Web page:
Air pollution contributes to respiratory illnesses and other health conditions, so residents all around the world welcomed the opportunity to breathe fresh air. In fact, by April 2020, several news agencies reported that residents in the country’s most populous state now breathed cleaner air because of the stay-at-home orders.

Los Angeles, usually beset with smog, experienced the clearest stretch of clean air in several decades as millions of drivers stayed home. Overall, the air quality in Southern California improved by 20%.

Reduced Paper Usage

When people work in an office where management is responsible for replenishing paper and ink, they think little about consuming these and other resources. When employers are now allowing more people to work from home, many do not give out all the necessary tools. It’s a tough order providing printers, ink and paper for each worker, so many employees must obtain their own supplies.

Even when workers receive these resources from employers, they tend to conserve them more carefully because overuse is easily tied to them. Remote workers also have fewer opportunities to dispose of this waste. Getting a second bin or a recycling bin is not usually free. Reducing paper saves not just trees but the water and energy used for manufacturing and transportation for better results in environmental effects.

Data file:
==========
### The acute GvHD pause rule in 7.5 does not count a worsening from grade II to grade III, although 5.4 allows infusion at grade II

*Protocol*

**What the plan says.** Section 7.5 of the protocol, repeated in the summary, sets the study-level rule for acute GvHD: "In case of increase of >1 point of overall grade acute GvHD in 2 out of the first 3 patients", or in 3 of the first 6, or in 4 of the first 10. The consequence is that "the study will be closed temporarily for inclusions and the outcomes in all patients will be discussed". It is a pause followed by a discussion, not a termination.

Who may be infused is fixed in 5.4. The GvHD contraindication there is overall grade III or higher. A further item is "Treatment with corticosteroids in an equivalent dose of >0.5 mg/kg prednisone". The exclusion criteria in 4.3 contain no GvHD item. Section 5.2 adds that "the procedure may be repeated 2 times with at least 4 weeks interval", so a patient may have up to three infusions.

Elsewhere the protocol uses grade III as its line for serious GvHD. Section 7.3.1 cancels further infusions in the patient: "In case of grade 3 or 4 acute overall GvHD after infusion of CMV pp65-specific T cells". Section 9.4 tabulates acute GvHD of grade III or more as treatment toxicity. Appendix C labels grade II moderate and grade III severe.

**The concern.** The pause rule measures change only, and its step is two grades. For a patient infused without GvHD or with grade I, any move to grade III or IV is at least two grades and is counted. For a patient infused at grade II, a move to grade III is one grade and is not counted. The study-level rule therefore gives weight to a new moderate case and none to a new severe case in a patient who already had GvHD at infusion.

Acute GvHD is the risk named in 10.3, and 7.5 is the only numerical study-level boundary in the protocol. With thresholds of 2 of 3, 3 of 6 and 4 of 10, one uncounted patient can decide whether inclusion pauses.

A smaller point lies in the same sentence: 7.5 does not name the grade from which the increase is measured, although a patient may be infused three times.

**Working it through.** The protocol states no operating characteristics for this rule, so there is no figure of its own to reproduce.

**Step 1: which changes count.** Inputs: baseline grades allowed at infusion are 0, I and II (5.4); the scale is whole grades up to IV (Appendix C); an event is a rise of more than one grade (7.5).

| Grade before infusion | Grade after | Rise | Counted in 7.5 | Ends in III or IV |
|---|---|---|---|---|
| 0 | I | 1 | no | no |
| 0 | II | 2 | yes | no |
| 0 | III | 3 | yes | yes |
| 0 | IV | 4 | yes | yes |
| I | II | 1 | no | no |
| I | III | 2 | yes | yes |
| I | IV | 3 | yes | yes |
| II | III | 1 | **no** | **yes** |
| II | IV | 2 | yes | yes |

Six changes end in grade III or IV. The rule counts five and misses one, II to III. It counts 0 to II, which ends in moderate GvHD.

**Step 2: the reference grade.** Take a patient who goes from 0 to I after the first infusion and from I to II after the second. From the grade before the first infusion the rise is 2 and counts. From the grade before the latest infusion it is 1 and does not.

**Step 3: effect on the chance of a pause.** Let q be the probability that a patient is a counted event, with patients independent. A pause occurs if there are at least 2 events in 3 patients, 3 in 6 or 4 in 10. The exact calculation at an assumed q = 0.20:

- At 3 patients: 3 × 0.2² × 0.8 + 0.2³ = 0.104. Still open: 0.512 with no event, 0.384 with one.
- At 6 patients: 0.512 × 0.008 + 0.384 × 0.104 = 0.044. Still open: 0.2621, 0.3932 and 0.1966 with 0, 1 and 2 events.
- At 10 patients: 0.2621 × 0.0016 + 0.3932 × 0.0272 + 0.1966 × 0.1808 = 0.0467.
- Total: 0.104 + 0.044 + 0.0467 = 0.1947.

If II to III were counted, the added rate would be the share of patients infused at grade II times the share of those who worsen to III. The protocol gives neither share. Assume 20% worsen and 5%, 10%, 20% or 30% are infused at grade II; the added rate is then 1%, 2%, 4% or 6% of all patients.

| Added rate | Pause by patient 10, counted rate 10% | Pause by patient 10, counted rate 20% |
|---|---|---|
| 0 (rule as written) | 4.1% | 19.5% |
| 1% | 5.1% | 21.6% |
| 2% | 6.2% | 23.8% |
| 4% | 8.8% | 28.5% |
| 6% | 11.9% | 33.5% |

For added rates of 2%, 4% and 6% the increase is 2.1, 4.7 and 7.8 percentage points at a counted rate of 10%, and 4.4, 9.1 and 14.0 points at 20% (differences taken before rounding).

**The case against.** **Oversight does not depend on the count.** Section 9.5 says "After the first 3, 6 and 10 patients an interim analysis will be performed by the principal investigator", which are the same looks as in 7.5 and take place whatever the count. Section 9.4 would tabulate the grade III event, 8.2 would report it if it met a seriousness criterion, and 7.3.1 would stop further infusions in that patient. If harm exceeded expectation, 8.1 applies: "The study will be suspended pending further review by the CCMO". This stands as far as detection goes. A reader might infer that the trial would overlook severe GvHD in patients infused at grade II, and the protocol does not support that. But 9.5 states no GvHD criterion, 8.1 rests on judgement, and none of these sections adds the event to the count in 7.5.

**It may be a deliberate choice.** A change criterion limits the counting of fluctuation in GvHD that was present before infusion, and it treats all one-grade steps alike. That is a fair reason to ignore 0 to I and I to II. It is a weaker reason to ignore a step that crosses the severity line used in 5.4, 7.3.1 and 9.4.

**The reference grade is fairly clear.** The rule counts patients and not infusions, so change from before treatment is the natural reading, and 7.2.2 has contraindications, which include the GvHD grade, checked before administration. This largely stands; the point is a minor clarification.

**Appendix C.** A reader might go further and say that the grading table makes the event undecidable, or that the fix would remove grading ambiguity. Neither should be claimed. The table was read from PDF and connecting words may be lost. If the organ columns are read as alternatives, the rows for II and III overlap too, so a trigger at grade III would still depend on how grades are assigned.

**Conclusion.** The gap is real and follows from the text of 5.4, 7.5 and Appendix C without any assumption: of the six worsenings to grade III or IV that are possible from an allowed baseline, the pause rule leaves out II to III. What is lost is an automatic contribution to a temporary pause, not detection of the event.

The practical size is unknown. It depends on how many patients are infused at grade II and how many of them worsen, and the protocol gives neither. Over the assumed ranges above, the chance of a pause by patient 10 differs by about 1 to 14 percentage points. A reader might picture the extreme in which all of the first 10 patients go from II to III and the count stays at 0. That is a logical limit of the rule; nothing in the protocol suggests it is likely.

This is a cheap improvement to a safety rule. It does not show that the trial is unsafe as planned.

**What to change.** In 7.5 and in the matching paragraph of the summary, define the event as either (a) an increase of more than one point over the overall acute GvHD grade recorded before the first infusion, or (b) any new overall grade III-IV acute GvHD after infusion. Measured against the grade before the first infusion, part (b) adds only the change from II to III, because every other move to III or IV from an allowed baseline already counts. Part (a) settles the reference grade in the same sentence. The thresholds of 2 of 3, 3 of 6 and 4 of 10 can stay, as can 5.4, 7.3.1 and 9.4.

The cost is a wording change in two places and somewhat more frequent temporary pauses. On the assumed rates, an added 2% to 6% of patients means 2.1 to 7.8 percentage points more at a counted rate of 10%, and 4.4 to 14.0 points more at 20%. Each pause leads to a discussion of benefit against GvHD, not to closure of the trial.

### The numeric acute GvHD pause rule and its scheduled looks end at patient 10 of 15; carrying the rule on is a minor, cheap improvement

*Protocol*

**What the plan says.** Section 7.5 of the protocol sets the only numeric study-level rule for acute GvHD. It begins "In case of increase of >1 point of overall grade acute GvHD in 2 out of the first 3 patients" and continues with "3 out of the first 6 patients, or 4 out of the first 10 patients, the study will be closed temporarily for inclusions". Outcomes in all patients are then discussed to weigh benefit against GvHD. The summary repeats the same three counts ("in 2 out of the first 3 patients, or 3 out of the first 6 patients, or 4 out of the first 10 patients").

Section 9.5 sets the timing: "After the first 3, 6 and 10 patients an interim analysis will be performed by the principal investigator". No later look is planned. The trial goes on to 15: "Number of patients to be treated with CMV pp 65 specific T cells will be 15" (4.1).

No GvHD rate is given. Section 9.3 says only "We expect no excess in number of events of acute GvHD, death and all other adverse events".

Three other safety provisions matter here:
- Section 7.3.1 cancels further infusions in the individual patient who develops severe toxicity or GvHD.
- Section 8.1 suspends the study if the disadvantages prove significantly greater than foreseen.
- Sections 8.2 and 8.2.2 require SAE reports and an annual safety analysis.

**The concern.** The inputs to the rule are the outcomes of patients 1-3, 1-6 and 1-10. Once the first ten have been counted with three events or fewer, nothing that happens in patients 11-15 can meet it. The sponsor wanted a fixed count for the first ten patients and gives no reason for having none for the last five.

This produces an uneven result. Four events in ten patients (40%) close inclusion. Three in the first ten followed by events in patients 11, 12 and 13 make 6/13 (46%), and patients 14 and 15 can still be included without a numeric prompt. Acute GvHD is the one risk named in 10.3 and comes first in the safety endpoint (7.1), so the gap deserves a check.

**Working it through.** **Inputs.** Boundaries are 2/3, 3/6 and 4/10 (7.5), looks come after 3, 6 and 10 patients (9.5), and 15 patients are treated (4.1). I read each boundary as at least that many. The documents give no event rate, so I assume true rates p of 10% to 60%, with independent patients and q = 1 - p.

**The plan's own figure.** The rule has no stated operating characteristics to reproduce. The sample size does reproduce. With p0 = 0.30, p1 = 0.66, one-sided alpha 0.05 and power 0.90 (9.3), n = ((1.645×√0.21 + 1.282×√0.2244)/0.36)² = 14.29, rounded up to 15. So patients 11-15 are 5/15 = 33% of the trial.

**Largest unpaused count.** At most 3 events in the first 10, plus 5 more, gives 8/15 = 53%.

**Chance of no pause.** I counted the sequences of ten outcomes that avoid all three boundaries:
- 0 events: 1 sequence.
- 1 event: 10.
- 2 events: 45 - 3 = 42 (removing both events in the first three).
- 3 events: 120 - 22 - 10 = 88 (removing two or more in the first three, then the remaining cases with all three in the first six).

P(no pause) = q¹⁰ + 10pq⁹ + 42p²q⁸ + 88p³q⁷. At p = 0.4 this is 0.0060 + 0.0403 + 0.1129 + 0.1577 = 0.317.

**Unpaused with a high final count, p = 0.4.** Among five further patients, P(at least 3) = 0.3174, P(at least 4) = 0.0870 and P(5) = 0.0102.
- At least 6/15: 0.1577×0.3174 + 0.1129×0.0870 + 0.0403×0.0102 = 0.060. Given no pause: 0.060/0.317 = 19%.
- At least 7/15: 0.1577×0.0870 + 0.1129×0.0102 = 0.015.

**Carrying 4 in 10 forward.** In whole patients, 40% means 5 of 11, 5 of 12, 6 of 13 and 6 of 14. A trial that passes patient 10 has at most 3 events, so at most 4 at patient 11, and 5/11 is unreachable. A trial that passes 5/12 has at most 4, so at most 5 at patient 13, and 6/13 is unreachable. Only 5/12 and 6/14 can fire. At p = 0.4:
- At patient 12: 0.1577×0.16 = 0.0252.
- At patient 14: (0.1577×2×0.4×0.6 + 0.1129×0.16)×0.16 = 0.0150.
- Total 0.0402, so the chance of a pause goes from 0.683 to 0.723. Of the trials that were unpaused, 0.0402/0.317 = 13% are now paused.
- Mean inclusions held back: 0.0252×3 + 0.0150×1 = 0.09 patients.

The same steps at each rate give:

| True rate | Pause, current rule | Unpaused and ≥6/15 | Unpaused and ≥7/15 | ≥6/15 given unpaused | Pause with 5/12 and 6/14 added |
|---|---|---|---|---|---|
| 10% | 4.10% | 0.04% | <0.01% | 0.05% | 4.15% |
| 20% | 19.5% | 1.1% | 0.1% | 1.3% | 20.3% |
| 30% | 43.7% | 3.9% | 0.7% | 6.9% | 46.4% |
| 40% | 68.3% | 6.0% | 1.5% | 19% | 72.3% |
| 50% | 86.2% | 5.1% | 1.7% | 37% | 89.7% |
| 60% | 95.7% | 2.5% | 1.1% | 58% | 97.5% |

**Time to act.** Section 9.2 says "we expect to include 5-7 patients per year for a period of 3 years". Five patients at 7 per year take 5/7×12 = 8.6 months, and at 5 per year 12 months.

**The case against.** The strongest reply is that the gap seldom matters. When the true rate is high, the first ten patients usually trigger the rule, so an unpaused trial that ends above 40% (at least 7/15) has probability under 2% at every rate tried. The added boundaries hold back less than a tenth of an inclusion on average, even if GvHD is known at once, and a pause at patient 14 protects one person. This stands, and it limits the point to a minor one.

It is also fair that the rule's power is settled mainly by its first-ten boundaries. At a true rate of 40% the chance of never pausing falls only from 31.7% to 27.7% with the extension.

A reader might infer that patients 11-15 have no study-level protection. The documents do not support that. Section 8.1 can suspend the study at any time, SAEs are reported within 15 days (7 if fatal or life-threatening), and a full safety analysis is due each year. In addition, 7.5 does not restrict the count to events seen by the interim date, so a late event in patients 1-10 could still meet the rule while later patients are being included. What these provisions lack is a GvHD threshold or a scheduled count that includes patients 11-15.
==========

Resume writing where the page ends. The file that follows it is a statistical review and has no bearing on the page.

Reduced Consumption of One-Use Items

When people spend more time away from home, they eat out more. This is true whether they work in coffee shops or an office. When eating out, consumers inevitably need more one-use items like these:

Sure, people who work from home may head out for lunch or order out. However, convenience and savings can encourage remote workers to prepare their own meals at home.

Reduced Crowding in Urban Centers

In late 2018, the Washington Post published some surprising information. About 80% of Americans live in cities, but many felt they had no choice. In fact, only 12% of people surveyed said living in a city would always be their preference.